|31:47||Russ: So, in modern Industrial Organization, although your paper has had a huge impact and began a whole field within Industrial Organization focused on institutional issues, the new institutional economics, which influenced many, many other scholars, at the same time there was the blackboard part of Industrial Organization, which is Game Theory, and other aspects of Industrial Organization. But Game Theory became the predominant way that people thought about the behavior of the firm. Where Game Theory is focused on strategic interactions between players with significant market power. What was your reaction to that literature and its influence on the study of the firm? Guest: I think the influence was wholly bad, because people developed high theoretical approaches instead of approaches based on what actually happens. And it's only recently really that people have begun to study what really happens as against engaging in what I call blackboard economics. Russ: Do you think we understand--when I look back at the last 70 years of thinking about the firm, I'm not sure we've made much progress. It's true that people do occasionally spend some time at looking at what actually goes on. There's one view that says the people who figure that out keep it to themselves, because it's profitable. But other people than yourself, people like Harold Demsetz, have decried the state of modern theories of the firm. The defenders of Game Theory certainly have remained enthusiastic about it, despite your critique. And it is still a dominant approach, I think, for business students. I think many business students still are taught a great deal of Game Theory. The question is: What would you want them to learn instead? It's one thing to say: Economists should learn more about firms. But have we learned anything in the last 70 years that would be useful to a future executive or manager? Or student of economics? Guest: I don't think so. I think the treatment by economists has by and large got worse, if that's possible. I think the time has come when we should study what actually happens, study firms and how they operate and learn from that. That one thing is going to happen. In that narrow sense, I'm optimistic. Russ: But you could argue that that approach of studying what actually happens at firms, that that's the essence of, say, the Harvard MBA, which is a case study approach, where you look at particular examples of what firms did in different situations. Sometimes it's an issue of strategy or marketing. And rather than make a grand, general theory, you go on a case-by-case basis. The problem with that is that every case is a little bit different, so it's hard to generalize, hard to have a body of knowledge. Maybe all you end up with is a body of cases. Guest: Well, we shouldn't give up an approach because it's hard. Life is hard. We shouldn't be looking for easy ways to do things but for ways to solve the problem. Russ: I agree with that.|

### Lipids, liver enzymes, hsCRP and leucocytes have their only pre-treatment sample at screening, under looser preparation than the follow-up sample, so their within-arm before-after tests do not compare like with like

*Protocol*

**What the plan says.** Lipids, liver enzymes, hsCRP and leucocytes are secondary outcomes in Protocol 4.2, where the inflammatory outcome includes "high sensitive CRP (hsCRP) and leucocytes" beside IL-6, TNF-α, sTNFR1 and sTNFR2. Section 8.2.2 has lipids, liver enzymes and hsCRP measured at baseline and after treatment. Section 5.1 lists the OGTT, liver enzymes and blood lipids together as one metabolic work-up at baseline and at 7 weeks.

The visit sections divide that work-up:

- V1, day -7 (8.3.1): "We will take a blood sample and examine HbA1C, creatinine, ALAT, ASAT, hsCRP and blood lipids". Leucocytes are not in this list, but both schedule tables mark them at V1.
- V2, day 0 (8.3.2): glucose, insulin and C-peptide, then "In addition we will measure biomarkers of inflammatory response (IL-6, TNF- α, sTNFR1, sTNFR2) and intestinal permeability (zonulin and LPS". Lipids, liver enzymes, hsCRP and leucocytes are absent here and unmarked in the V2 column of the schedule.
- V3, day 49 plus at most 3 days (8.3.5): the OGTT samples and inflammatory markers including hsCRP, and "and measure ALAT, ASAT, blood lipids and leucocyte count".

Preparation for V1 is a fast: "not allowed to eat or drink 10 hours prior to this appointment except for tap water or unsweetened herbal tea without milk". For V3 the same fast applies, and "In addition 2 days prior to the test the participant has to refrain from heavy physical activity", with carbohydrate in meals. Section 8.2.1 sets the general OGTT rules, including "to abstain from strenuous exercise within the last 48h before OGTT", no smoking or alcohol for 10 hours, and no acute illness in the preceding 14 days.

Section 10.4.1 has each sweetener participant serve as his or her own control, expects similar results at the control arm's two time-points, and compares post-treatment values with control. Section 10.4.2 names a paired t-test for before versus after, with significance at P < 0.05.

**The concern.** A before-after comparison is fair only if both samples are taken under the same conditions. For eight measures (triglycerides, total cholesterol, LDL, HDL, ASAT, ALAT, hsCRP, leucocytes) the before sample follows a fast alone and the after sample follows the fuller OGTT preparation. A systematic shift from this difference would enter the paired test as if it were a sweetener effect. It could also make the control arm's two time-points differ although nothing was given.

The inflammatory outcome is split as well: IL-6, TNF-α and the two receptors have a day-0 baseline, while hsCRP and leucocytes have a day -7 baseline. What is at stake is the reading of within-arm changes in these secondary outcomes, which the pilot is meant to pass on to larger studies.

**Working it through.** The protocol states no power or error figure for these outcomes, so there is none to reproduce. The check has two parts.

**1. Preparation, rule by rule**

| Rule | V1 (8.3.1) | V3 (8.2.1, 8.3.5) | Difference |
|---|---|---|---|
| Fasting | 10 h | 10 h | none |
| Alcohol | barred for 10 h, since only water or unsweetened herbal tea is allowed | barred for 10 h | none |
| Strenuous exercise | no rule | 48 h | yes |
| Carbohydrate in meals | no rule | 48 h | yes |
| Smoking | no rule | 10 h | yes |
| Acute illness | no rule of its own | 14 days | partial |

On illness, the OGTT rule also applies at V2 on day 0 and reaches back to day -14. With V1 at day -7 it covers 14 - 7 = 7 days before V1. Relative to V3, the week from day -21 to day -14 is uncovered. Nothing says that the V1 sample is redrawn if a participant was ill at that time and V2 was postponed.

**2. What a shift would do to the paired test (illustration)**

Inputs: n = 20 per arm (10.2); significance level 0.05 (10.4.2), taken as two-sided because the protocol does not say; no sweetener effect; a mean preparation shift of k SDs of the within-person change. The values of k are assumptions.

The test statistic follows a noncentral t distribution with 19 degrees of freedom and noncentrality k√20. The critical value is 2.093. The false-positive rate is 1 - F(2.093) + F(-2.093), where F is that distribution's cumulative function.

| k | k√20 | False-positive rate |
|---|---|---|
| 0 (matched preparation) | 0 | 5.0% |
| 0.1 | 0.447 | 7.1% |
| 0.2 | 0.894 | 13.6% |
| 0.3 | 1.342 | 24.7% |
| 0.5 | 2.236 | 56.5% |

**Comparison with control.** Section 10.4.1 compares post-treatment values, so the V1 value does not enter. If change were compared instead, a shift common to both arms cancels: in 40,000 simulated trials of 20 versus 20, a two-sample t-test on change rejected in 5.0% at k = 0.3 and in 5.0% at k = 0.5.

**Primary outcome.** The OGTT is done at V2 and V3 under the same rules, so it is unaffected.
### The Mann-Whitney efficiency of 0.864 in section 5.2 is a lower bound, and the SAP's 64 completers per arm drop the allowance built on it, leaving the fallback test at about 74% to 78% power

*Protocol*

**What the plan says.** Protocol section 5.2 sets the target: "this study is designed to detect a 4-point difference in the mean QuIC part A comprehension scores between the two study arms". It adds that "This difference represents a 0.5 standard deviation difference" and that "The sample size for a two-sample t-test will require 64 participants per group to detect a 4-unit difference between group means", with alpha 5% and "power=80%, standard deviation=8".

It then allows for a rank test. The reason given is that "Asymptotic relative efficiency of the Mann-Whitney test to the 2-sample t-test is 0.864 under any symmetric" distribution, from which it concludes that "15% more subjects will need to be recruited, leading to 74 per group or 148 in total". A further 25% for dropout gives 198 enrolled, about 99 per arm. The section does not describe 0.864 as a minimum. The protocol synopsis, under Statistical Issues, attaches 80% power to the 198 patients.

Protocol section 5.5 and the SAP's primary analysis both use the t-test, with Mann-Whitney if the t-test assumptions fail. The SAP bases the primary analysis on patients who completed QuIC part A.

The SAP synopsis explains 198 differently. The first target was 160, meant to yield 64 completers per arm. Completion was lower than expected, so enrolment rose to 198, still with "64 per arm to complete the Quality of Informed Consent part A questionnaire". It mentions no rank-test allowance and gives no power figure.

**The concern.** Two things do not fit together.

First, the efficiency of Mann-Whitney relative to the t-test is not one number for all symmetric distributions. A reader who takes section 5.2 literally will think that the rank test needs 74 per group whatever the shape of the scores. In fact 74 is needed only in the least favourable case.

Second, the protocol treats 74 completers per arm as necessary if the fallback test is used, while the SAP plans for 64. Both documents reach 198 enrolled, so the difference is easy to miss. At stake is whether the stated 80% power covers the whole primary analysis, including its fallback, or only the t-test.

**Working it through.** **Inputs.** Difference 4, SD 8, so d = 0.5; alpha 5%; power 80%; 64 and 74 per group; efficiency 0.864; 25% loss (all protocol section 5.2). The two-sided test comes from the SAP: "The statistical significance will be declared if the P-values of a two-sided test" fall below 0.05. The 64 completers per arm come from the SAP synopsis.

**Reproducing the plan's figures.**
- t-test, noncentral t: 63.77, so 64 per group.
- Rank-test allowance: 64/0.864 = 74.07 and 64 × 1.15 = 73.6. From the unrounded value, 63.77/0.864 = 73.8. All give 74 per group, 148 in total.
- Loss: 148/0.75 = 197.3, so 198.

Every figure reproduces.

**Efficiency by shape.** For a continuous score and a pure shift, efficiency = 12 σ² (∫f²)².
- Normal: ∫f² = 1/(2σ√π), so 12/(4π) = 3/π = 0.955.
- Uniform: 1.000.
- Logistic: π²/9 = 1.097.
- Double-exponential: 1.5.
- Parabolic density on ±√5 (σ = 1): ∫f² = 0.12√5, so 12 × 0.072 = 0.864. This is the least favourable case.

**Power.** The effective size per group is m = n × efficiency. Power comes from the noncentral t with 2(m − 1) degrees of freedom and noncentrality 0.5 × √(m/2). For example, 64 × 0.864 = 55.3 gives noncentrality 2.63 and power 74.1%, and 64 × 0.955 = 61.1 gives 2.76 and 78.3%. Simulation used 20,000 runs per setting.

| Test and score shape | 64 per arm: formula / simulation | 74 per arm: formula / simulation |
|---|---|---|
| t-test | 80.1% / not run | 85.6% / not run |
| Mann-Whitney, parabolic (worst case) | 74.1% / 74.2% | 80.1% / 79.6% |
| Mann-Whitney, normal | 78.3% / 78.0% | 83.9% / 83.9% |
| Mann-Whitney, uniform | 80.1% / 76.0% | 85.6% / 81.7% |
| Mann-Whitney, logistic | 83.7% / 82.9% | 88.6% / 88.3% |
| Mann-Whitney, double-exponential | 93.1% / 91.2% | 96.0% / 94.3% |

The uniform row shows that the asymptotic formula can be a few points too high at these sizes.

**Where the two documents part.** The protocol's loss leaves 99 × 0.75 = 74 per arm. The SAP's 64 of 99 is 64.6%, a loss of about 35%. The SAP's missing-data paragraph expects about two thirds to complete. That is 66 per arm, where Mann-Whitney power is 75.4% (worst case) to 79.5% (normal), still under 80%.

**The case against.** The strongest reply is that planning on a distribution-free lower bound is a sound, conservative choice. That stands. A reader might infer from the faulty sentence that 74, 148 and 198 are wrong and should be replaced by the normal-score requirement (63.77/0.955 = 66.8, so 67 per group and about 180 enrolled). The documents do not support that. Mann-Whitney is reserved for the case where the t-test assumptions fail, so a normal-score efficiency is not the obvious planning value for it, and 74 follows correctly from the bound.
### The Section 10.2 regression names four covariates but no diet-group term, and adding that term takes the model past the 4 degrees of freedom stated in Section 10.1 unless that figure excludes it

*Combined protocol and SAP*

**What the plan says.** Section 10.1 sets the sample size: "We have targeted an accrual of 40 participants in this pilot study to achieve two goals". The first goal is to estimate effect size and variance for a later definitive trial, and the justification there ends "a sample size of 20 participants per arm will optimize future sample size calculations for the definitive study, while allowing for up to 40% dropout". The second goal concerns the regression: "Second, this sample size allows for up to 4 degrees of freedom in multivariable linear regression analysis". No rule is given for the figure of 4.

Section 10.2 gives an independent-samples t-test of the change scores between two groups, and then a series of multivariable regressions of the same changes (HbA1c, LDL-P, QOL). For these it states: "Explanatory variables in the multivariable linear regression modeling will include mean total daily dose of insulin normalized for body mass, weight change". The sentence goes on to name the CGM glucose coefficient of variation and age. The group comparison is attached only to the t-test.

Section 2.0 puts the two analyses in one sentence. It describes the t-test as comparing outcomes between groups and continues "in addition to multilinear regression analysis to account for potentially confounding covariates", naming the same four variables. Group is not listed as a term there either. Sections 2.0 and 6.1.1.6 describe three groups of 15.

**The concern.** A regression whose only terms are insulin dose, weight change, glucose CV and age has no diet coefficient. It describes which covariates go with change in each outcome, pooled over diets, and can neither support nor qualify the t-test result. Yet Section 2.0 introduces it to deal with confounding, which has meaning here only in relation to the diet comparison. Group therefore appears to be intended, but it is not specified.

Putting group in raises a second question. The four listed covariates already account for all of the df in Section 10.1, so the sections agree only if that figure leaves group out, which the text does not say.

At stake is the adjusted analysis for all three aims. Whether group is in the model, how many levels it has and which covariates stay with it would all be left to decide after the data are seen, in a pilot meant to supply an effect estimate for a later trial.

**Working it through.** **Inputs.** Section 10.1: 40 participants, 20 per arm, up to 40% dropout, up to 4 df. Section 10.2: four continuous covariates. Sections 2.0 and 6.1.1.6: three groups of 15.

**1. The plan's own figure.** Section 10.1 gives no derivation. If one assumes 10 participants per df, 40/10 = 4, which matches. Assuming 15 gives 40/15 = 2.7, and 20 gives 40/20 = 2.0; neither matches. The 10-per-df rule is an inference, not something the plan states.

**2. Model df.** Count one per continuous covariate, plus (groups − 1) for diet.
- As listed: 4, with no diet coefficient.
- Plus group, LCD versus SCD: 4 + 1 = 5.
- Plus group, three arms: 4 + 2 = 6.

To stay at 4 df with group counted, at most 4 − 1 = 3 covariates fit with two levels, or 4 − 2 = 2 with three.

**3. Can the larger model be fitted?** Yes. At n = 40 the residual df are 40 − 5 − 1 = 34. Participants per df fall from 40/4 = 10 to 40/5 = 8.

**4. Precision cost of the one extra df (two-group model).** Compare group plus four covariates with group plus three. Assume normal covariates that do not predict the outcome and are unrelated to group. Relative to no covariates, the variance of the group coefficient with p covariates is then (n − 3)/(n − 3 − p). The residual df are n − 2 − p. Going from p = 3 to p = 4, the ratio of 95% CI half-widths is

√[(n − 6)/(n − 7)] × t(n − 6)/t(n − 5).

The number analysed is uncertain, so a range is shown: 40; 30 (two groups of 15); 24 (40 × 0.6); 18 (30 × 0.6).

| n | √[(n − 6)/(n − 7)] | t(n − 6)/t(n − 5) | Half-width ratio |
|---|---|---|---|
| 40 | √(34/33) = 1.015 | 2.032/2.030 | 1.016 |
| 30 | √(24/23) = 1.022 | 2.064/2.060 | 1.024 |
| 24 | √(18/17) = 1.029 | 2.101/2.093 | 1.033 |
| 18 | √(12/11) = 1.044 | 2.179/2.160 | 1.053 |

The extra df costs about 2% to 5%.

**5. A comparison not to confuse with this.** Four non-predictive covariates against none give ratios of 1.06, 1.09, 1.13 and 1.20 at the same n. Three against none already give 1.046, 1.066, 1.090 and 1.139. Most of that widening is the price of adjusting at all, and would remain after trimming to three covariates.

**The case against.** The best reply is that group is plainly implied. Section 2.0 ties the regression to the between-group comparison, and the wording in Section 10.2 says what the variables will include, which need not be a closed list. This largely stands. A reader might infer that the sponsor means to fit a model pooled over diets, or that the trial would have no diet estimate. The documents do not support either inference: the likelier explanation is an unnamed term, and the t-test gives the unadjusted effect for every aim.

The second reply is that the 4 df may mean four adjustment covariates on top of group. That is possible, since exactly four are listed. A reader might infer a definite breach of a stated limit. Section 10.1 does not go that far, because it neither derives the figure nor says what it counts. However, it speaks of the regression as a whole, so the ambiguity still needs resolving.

|36:37||Russ: Let me ask you a little bit about politics. Your paper on the "Problem of Social Cost" and your paper on the lighthouse, "The Lighthouse in Economics," which was published in 1974, which we have yet to talk about. It's a wonderful paper, one of my favorite papers. I remember in graduate school coming across it and being so excited about it. These papers have been used by people who are laissez faire, or free-market oriented, to suggest the obvious case for government intervention in the case of externalities or government intervention with a tax, or in the case of the lighthouse, with public provision of a public good. But that case is not so obvious. What is your feeling about the political implications of those papers? Guest: I'm just a person who thinks that the government should give up everything. How much the government should give up will be found by studying how the government operates. But the assumption that governments always do the right thing is not true. They make lots of errors, and where they are most likely to make errors can be found by studying how governments operate. My approach to the subject of what governments should do is to be based on studies of how governments actually operate. And I've had a lot of experience. I worked for the British government for many years, and I saw how decisions are made. And stupidity is very common. Russ: Well that's why competition and trial-and-error are often a better solution than one size fits all. Guest: In some areas. I wouldn't say that's true in all areas. If you study military and the conduct of war and so on, you find the errors are enormous. I don't know whether you are familiar with what happened leading up to the war [WWII], but it was absolute stupidity. Hitler could have been stopped early on, but no one did it. And the result was a horrible war, the [?] which we still experience today. Russ: No doubt. But we were talking about understanding what government actually does, and you emphasized that it's important to study government. You were at the U. of Virginia when James Buchanan and Gordon Tullock and others were pioneering what came to be called Public Choice. What was it like there and what do you think of that work? Guest: Well, I was there at the time when Buchanan was trying to build up a department, and I went there from Buffalo to be part of that. What we didn't realize was that the Dean at Virginia thought we were all a lot of right-wing extremists, and he opposed everything we were trying to do. And finally succeeded in preventing Buchanan from what he wanted to do, which was to build up a department. And Buchanan left, Tullock left, I left. Warren Nutter didn't leave because when he got an offer of a job at, I think, UCLA, the Vice-Chancellor vetoed it. The reason was that Warren Nutter, who was making estimates of the Russian production ended up with a figure no where near the official figure of the British government. This was thought to be due to his bias. We now know the one that whose own figures were too high. Russ: As if the British government didn't have a bias, either. Going back to Buchanan and Tullock and Nutter--what did you think of their work? And what do you think of it now? Is it the kind of economics you like or not like? Guest: Well, by and large it goes along lines that are not mine, and so I admired them; I didn't necessarily agree with them. I just got on with my own work. Russ: Yeah, you've always listened to your own drummer. Thank God. It's a different drummer, and it's made economics a much more interesting field because of that.|